#KeyLIMEPodcast 67 – Is There Evidence for the Use of Workplace-Based Assessment in Surgical Training?

The Key Literature in Medical Education series continues on the ICE blog.

You can subscribe to the podcast on iTunes here or listen directly via the webpage here.  The podcast goes into greater details, debate, argument (thanks @Drjfrank…) but if you want a quick synopsis, than the abstract below will do!

– Jonathan


KeyLIME Session 67 – Article under review:

Listen to the podcast

View/download the abstract here.

Shalhoub J1, Vesey AT, Fitzgerald JEF. What Evidence is There for the Use of Workplace-Based Assessment in Surgical Training?, Journal of Surgical Education, (14): 1-10


Jonathan Sherbino (@sherbino)

Tues post_KeyLIME

As we have discussed many times on KeyLIME, authentic assessment (based on observation of performance in a clinical context) is key to the determination of competence. Inferred competent performance (i.e. based on knowledge-based tests or in simulated environments) is insufficient for contemporary unsupervised medical practice. Of course, this does not imply that other assessment instruments do not have a useful role. Rather, work-based assessment WBA instruments (WBAs) must be incorporated into a larger assessment program that also includes knowledge-based tests or simulation-based instruments. Instruments must be fit for purpose with a collective program determining global competence of a trainee.
Obstacles to incorporating WBAs include confusion over design, challenges to validity, and aversion to change.

“This article aims to review and discuss the existing empirical educational evidence that surround the introduction and ongoing use of WBAs in surgical training.”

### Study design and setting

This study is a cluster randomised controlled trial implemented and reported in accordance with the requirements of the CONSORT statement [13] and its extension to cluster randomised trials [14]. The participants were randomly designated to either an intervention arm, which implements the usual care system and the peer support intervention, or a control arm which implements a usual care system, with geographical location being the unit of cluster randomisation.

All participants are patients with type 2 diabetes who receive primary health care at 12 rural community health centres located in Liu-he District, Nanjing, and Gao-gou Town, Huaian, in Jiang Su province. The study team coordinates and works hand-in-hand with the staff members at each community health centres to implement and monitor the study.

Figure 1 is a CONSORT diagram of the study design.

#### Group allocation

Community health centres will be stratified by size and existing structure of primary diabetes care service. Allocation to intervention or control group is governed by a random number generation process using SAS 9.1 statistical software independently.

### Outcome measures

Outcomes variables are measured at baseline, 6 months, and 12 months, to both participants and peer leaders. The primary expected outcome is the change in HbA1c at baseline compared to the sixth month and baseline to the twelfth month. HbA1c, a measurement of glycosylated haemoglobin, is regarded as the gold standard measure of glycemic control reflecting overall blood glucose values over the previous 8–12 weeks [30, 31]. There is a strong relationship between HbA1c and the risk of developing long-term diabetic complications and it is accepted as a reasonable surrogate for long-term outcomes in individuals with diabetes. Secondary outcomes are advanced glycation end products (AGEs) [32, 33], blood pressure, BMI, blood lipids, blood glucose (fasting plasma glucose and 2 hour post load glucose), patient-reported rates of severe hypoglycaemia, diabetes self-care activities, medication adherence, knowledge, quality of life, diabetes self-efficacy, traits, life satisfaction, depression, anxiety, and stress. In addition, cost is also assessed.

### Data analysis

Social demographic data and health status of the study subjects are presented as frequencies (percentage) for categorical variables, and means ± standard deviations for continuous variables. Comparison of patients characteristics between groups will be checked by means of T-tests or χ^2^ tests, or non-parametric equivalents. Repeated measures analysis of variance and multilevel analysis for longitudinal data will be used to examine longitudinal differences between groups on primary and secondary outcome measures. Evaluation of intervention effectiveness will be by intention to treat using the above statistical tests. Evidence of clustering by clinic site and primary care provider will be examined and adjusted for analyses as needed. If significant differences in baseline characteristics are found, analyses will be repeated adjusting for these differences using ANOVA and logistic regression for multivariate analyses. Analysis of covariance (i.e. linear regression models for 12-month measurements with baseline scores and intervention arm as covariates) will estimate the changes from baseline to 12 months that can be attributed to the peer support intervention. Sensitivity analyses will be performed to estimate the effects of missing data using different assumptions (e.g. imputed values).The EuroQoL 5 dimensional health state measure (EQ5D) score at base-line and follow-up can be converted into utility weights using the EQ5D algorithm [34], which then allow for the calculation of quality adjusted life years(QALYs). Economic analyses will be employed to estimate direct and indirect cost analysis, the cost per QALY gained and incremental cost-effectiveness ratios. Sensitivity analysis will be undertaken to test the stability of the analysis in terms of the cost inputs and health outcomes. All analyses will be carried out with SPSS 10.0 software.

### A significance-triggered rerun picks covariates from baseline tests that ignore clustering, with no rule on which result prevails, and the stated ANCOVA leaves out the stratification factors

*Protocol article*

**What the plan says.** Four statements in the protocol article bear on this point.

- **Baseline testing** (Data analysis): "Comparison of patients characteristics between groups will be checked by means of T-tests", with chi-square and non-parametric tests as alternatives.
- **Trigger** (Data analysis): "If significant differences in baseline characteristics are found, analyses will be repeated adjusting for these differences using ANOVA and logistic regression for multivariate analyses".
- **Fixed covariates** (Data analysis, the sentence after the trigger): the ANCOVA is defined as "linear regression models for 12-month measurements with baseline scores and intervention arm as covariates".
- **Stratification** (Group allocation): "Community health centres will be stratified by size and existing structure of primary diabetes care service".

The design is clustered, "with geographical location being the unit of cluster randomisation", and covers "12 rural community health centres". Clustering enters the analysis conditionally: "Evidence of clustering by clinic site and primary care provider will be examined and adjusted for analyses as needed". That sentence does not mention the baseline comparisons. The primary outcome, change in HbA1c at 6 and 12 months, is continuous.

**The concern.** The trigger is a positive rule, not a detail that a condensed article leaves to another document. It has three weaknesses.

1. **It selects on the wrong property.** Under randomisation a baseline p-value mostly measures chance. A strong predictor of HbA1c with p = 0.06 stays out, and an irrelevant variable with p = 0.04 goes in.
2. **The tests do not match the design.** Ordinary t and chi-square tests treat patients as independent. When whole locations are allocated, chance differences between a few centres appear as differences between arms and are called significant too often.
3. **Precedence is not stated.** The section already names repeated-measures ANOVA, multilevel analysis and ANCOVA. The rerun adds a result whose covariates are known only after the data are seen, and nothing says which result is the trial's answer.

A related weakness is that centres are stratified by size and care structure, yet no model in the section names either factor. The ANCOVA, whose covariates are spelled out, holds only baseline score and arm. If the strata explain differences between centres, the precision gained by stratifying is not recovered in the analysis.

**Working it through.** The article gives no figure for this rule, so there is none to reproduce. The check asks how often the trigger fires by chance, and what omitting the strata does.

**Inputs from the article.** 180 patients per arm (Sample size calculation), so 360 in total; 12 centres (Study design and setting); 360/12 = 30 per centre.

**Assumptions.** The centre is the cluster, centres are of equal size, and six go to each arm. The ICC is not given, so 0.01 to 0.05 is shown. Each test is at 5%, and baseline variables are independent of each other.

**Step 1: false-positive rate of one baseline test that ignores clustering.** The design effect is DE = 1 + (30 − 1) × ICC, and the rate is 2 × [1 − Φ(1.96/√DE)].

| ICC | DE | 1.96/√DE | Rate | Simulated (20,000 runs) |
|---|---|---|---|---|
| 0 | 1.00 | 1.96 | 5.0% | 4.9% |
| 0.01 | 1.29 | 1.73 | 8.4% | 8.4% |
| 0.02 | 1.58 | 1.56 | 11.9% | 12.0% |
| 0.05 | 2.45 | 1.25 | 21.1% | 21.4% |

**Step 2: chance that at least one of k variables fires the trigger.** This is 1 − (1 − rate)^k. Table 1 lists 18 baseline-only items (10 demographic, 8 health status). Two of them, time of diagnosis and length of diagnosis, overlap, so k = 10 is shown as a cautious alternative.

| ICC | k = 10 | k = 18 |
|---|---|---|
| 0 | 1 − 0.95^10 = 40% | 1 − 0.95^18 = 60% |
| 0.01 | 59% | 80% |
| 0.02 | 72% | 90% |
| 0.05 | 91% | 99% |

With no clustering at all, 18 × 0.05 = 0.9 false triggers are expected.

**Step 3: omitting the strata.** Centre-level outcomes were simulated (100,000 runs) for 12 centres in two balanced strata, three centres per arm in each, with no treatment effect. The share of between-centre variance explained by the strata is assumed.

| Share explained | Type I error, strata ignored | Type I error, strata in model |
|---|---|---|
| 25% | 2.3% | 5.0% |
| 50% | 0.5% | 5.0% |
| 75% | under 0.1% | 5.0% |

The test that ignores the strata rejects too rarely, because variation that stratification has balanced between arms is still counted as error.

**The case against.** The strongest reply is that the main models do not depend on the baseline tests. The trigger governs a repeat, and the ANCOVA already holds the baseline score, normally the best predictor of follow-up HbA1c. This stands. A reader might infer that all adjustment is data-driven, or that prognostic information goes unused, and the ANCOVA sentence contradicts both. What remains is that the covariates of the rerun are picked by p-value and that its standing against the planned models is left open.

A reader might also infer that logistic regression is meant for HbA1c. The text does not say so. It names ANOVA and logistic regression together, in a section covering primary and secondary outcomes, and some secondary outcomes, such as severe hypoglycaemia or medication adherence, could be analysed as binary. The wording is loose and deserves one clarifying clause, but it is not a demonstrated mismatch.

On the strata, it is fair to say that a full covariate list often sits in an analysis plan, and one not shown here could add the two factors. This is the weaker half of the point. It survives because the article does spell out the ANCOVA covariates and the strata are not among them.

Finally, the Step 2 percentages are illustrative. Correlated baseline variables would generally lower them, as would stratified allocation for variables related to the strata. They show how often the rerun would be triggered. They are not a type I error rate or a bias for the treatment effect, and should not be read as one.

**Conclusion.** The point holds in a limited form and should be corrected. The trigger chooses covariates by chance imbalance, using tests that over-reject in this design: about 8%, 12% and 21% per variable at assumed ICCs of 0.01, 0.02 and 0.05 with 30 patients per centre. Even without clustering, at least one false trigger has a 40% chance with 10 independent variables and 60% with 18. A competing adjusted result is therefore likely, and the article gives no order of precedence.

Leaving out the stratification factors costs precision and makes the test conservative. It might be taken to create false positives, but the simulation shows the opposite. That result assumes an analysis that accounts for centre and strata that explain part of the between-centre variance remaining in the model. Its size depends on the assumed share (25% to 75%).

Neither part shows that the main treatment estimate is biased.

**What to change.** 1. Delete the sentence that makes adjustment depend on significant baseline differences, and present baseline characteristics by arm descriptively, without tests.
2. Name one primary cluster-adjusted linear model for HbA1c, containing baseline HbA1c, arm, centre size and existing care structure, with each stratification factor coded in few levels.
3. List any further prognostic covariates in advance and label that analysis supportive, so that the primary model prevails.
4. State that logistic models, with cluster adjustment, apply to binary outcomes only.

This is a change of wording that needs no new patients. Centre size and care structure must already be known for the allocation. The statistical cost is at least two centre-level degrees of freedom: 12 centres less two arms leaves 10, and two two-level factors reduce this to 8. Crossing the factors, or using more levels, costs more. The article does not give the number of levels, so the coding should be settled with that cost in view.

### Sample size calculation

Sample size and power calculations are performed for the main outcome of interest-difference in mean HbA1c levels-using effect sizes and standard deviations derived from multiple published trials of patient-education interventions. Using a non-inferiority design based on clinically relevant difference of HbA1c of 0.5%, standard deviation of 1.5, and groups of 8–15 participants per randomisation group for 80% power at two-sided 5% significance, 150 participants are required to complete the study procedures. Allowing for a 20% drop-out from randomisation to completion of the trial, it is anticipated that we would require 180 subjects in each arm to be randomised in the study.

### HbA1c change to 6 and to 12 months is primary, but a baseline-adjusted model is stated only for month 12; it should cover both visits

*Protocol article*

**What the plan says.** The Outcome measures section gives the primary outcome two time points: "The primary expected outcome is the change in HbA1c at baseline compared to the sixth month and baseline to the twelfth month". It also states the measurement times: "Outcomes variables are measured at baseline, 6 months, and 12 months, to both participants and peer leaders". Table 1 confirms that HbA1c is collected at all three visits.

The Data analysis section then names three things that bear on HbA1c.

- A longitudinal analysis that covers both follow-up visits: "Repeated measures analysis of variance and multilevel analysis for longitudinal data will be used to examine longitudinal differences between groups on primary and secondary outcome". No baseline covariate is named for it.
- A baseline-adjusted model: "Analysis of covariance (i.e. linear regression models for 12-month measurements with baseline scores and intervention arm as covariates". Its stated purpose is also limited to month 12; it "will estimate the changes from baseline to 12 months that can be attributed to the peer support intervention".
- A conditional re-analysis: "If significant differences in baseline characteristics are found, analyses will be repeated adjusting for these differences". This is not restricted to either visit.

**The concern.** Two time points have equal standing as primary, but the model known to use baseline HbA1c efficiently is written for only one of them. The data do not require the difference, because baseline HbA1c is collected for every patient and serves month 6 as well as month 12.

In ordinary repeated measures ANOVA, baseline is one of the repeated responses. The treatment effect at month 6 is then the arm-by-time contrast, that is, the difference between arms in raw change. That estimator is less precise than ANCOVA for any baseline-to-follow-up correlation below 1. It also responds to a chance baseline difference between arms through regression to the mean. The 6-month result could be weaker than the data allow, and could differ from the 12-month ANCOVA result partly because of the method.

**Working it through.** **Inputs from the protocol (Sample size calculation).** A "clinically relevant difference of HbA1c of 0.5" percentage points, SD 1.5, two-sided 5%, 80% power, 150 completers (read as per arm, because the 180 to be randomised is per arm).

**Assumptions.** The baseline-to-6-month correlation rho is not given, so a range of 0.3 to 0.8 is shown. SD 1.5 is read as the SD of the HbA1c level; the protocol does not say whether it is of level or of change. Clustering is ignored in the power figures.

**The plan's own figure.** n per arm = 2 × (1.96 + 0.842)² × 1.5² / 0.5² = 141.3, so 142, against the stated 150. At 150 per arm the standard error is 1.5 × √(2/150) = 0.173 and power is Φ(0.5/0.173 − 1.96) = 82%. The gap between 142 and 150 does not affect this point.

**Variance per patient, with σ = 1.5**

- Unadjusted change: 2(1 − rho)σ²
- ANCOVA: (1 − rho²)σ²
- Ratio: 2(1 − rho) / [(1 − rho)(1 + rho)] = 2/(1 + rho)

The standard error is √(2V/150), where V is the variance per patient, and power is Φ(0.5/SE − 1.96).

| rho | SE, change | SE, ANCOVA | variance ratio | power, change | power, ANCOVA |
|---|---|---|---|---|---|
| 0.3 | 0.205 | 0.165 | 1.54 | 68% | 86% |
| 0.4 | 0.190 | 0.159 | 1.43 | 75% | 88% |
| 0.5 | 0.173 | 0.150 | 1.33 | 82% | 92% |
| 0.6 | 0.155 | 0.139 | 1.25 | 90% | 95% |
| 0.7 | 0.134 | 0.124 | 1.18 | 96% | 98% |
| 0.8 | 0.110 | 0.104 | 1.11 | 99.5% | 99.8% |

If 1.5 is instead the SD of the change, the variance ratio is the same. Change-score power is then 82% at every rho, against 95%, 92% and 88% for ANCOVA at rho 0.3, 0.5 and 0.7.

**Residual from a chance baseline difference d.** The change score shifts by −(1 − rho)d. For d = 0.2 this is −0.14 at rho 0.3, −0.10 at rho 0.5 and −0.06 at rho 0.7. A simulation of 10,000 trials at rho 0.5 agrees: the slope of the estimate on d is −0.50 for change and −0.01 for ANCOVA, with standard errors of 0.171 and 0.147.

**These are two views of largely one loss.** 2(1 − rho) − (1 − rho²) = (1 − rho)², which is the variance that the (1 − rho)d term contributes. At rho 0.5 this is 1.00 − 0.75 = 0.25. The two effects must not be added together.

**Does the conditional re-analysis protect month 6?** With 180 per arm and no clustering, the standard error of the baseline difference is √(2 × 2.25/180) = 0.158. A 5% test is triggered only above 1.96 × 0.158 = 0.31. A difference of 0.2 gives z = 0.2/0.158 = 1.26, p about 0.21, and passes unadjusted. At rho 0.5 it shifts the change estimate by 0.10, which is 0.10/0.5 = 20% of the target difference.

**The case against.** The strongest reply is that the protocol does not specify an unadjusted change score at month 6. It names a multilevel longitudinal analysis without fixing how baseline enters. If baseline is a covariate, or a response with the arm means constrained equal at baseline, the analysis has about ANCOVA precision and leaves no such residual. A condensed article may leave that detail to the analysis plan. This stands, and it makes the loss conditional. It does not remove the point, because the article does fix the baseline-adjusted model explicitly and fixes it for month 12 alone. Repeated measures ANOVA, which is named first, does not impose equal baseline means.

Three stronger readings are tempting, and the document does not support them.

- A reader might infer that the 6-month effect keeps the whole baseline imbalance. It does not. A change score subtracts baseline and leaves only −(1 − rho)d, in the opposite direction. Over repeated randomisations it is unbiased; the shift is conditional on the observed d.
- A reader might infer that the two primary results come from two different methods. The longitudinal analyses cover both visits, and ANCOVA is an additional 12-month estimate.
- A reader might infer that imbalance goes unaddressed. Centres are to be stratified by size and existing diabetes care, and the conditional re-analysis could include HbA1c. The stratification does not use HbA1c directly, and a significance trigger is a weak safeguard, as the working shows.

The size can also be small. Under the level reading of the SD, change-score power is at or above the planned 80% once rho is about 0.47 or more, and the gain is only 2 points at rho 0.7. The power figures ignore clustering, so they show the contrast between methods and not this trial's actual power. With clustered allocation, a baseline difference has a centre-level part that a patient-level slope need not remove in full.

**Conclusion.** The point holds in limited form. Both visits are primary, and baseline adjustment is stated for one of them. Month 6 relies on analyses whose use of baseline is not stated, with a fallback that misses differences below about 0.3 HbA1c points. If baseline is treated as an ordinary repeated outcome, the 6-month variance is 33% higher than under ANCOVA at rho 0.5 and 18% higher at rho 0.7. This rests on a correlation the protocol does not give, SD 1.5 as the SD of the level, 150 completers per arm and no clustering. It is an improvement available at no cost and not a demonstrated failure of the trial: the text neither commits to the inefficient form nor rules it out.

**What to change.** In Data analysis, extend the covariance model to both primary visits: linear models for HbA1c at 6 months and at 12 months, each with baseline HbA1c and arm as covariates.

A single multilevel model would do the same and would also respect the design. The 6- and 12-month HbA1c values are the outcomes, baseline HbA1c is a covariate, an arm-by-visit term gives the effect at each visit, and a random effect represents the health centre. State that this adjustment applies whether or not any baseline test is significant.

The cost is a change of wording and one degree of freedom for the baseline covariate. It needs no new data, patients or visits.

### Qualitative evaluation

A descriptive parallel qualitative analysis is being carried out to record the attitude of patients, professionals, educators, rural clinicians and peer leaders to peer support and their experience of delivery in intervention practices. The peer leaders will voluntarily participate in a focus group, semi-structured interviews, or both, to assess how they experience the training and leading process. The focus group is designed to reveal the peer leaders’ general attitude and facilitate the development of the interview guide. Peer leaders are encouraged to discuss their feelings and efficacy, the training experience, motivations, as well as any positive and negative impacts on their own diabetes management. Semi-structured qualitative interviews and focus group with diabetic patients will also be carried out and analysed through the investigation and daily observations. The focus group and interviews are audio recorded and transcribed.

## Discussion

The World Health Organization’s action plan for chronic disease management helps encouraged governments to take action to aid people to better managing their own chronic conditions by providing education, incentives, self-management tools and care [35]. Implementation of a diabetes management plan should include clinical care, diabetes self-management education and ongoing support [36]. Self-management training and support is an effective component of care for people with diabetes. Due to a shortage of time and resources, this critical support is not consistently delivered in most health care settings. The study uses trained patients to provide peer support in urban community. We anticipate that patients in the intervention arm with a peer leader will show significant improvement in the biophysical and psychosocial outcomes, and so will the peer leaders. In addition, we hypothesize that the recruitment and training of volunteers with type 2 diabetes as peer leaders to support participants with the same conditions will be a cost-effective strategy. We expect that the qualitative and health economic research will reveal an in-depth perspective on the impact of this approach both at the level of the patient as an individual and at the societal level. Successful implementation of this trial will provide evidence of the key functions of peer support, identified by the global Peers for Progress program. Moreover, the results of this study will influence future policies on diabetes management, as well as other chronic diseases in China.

Type of paper
Narrative review

Key Points on the Methods
A simple PubMed search was performed. It was expanded via a hand search of institutional reports of WBAs.

This study did not follow the PRISMA guidelines (see here http://www.prisma-statement.org/) for systematic reviews. Therefore, there is a high probability of bias in the results.

Key Outcomes
Satisfaction survey data from British surgical trainees indicated a dislike of WBAs when they were first introduced. However, this trend was reversed upon a subsequent resurvey three years later.
One trial of procedure-based assessment of surgical trainees indicated good traditional psychometric qualities.
One consensus report from a national surgical education body (Intercollegiate Surgical Curriculum Program) argued that WBAs inhibit the formative relationship between learner and teacher with an impact on an individual’s progression within Maslow’s hierarchy of needs.
Outside of the surgical literature a number of studies and systematic reviews comment on the psychometric qualities of different instruments (i.e. miniCEX, MSF) and the formative aspect of WBAs (e.g. feedback).

Key Conclusions
The authors conclude…”Limited evidence has potentially undermined the introduction of WBAs in surgical training to date. There are misunderstandings regarding their use as either summative or formative educational tools. These shortcomings are an opportunity for further work.”

Spare Keys – other take home points for clinician educators
WBAs are a classic example of the proprietary naming of a slightly modified common instrument. What is the difference between a mini-CEX or STACER? An OSAT or DOPS or PBA? All have in common a context, a scope of performance, and a scoring template. The resistance to WBAs from teaching faculty may be partially ameliorated by opting for clarity and simplicity in design. Moreover, all clinical teachers should be reminded that the history of medical education is founded on the practice of experts observing novices in action and providing judgments about performance.

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